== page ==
In 1914, Madam C.J. Walker told a local Indianapolis Freeman newspaper interviewer about the joy she experienced in giving to others. “She takes great stock in the theory that the Lord loves a cheerful giver,” observed the writer following their conversation. But Walker was not simply invoking II Corinthians 9:7, she was expressing deeply rooted convictions grounded in her faith commitment to the African Methodist Episcopal (AME) Church. In fact, Walker’s religious identity had a significant impact on her philanthropy.
As I write in my book, the AME Church played a powerful role in the transformation story of how this Black woman rose from a southern cotton plantation to live a life of faith and generosity that continues to inspire 100 years later. Walker’s early experiences in the AME Church excited her moral imagination, and guided much of her philanthropy for the rest of her life.
Walker was born Sarah Breedlove in 1867 after Emancipation to a family that had been enslaved on a cotton plantation in Delta, LA. As Walker biographer and descendant A’Lelia Bundles has explained, the Breedloves were a Baptist family. As they toiled in the cotton fields, they found solace in the local Pollard Church pastored by Rev. Curtis Pollard, a Black state senator in Louisiana’s reconstructed government. Orphaned by age 7, Sarah moved to Vicksburg, MS, under the care of her older sister, and struggled for years as a washerwoman. Following the death of her first husband, Sarah fled to St. Louis in the late 1880s with her toddler, Lelia, in tow.
She quickly found comfort at St. Paul AME Church. For more than a decade, St. Paul’s had been receiving and supporting Black migrants heading westward out of the South in search of safety and opportunity. Sarah benefited from the church’s safety net of social programs through which her daughter gained access to school and she found friendship and inspiration. St. Paul’s opened up a new world for Sarah that was vastly different from her horrors in Delta. As a Black-owned international institution, the AME church was preaching the dignity of Black life, fighting Jim Crow, and building schools. It had a vibrant print culture, and conducted missions in faraway places Sarah could barely imagine. Its very existence openly defied racist myths about Black inferiority and immorality. Consequently, Sarah converted to AME and remained a devout member for the rest of her life.
AME Churchwomen’s Philanthropic Service
Women in the AME church aided Sarah’s religious conversion and larger transformation. Jessie Batts Robinson was a local schoolteacher in St. Louis who led women’s groups within St. Paul’s. She led the church’s Mite Missionary Society through which women provided service to the arriving migrants. The group aided Sarah, and she observed its good works at large. They started an orphanage and an old folks’ home. They modeled respectability and activism as they challenged local white power structure through groups like the National Association of Colored Women (NACW) and the fraternal Order of the Court of Calanthe. Jessie became a lifelong friend and mentor to Sarah, and would eventually work for Walker’s Company, which she started a few years after leaving St. Louis in 1905 and adopting the name of her third husband, Charles Joseph Walker.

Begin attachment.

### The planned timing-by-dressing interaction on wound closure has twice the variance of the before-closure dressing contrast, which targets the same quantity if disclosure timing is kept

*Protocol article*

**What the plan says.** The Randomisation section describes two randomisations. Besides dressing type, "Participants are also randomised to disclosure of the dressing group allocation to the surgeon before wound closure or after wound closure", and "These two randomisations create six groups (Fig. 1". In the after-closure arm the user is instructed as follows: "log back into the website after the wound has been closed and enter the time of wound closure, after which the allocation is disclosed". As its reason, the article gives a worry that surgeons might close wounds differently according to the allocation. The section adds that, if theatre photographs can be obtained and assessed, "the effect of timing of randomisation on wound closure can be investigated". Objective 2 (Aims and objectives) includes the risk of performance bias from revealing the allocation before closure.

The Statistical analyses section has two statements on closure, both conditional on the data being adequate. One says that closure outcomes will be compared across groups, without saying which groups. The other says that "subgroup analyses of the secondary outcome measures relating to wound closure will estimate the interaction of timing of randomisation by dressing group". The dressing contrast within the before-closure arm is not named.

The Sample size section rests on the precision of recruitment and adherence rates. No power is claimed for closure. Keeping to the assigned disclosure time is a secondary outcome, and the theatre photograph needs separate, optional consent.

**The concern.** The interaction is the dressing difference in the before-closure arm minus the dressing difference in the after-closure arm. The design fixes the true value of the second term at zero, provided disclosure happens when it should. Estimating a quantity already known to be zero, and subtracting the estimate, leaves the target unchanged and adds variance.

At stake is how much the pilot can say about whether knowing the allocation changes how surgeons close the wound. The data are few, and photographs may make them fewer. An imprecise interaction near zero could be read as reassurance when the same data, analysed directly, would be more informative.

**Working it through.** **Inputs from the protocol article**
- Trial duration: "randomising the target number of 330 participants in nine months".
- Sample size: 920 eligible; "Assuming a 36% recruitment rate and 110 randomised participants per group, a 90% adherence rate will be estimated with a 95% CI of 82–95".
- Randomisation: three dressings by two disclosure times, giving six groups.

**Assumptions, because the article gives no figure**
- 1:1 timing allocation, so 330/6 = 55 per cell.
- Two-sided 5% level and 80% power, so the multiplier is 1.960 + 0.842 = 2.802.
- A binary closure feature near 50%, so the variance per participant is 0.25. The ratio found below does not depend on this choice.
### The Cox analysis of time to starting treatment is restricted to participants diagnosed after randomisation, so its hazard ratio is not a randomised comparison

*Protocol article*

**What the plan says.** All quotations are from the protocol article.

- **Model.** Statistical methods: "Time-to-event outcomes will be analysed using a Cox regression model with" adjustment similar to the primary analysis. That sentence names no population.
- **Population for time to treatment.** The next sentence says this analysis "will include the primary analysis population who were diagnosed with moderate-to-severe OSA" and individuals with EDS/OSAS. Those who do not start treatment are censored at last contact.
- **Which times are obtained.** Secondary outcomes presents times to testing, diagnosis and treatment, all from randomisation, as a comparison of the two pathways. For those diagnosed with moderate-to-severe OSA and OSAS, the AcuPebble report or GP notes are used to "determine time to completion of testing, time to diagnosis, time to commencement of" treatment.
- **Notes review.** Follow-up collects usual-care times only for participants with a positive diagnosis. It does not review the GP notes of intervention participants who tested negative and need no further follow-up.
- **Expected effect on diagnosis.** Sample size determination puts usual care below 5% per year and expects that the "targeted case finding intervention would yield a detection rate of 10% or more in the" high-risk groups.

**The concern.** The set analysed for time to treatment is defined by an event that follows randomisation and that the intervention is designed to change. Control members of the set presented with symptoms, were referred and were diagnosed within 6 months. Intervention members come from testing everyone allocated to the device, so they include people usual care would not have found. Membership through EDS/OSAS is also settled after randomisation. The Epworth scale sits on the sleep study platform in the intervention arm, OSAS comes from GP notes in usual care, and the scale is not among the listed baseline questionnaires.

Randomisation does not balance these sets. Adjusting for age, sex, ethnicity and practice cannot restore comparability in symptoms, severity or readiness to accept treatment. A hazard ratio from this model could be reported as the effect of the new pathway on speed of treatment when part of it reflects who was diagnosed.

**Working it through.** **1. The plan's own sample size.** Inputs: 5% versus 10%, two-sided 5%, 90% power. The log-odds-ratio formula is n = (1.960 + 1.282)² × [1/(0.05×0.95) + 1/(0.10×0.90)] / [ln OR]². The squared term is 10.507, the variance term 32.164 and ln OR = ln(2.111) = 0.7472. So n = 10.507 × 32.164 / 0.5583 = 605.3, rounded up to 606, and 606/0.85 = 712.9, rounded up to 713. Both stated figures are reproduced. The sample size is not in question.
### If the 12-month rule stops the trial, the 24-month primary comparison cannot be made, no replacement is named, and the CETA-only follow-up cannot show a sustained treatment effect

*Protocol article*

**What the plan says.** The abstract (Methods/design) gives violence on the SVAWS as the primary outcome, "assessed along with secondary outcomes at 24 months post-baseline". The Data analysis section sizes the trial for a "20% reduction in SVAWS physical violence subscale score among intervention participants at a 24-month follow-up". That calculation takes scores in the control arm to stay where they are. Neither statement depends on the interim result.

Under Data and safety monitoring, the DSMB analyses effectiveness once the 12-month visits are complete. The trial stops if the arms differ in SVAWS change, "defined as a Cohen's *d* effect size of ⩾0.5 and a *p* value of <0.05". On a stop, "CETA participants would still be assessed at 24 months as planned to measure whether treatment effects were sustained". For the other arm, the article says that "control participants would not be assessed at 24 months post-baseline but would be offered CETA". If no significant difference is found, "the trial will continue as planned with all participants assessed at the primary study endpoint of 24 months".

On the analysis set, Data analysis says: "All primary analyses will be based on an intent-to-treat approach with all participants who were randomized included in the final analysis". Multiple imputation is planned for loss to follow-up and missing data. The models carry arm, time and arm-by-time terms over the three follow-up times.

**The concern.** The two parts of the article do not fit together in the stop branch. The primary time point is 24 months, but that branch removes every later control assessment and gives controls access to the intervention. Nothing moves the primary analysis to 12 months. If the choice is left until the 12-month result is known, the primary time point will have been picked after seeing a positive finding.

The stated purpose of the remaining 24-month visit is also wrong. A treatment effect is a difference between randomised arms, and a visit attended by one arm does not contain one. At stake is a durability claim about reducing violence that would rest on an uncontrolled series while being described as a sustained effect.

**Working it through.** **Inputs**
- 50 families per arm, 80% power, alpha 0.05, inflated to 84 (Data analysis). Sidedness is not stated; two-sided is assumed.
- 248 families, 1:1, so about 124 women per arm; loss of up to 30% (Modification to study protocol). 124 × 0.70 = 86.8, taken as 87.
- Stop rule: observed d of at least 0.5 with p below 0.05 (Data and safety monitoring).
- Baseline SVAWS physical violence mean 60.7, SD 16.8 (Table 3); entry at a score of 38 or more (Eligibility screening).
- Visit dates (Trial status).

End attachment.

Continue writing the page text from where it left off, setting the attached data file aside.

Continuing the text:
The example and impact of AME women like Jessie caused Madam Walker to later heap continuous donations on St. Paul’s Mite Missionary Society throughout her lifetime. In 1912, she told a newspaper that she gave to St. Louis in order to honor the “kindnesses” shown to her and her daughter while living there—a nod to the women of the church. Accordingly, she made estate plans to support the missionary society, other charities, and women, like Jessie, directly.
Becoming a Giver
St. Paul’s not only supported Sarah through the most difficult portion of her life, but also provided her with opportunities for service. AME Church founder Richard Allen (1760-1831) had written that charity was “pure and disinterested, remote from all hopes or views of worldly return or recompence from the persons we relieve. We are to do good and lend, hoping for nothing again.” Following suit, Sarah the struggling migrant became Sarah the giver. After reading about a local elderly man with a blind sister and ill wife, she raised money and collected food to help them. “It was in St. Louis that [she] learned that it was truly her mission to relieve the poor and the distressed according as she was able,” the Indianapolis Freeman newspaper reported following an interview with Walker.
Such began Walker’s life of giving along the way, as she was able, rather than waiting until rich (Walker’s gospel of giving). She was grounded in Christian charity, racial uplift ideology, and Black women’s generosity as taught by her AME Church. Walker would go on to create and practice an expansive philanthropy that ranged from addressing the local needs of Black communities through the provision of food, social services, and education to activist and advocacy efforts to dismantle Jim Crow through the NAACP, the NACW and other national and international organizations.
Over time, Walker was also a member of Shorter Chapel AME in Denver, Bethel AME in Indianapolis, and Mother AME Zion in New York. She found her spiritual home in the AME Church with its teachings on charity and Black dignity, its activist stance in using the gospel of Christ to fight injustice, and its women who mentored her. Through it, she found nourishment for the sacred part of her that birthed a new vision for her own life and an agenda of service and uplift for Black women and people of color around the world. Her legacy continues today in the movements for Black Lives and racial and gender justice.